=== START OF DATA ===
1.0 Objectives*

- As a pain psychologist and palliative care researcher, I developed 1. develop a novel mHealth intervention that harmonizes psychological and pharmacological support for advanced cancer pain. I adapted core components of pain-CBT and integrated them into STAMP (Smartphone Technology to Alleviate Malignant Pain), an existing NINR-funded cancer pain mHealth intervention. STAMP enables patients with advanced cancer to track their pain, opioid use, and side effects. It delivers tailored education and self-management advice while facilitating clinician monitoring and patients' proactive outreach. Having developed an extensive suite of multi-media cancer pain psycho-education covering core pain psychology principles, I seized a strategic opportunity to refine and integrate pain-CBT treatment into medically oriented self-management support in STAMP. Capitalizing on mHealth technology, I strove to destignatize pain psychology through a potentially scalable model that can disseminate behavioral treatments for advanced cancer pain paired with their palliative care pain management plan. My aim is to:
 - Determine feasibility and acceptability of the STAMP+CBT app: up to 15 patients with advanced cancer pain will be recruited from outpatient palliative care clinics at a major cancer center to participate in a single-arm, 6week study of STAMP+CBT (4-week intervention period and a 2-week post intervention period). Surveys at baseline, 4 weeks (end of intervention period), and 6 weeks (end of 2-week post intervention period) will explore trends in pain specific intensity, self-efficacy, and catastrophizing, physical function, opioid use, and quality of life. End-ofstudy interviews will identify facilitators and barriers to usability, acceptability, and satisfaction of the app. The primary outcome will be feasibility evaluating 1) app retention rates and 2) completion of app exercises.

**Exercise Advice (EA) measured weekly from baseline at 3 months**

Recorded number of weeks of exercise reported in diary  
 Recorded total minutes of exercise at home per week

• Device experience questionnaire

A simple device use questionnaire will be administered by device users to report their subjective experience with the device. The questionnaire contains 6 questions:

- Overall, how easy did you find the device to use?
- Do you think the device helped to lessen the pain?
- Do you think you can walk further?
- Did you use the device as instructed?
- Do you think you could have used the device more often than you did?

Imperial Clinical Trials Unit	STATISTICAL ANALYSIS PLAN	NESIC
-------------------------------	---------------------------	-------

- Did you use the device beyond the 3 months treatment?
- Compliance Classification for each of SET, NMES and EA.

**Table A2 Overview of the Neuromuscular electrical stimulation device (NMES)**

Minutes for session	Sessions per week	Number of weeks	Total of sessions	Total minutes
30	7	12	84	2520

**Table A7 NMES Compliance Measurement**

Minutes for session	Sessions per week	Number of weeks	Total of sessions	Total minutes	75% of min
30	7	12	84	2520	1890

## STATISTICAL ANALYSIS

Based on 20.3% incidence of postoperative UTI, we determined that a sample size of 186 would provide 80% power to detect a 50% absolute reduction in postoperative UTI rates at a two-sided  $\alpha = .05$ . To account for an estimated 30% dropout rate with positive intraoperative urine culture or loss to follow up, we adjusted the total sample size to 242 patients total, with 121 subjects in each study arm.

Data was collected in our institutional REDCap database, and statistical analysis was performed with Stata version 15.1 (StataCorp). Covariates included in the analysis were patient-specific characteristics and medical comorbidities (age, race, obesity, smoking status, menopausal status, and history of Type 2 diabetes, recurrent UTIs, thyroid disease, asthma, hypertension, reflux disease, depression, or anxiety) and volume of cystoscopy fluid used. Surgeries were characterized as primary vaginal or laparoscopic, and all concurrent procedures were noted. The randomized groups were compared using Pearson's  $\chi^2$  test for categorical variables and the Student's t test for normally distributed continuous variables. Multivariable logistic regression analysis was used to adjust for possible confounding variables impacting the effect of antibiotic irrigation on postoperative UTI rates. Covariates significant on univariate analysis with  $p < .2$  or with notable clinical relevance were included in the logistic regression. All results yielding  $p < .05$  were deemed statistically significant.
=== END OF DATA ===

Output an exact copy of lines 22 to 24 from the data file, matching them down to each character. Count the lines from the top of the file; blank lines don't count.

Minutes for session	Sessions per week	Number of weeks	Total of sessions	Total minutes	75% of min
30	7	12	84	2520	1890

## STATISTICAL ANALYSIS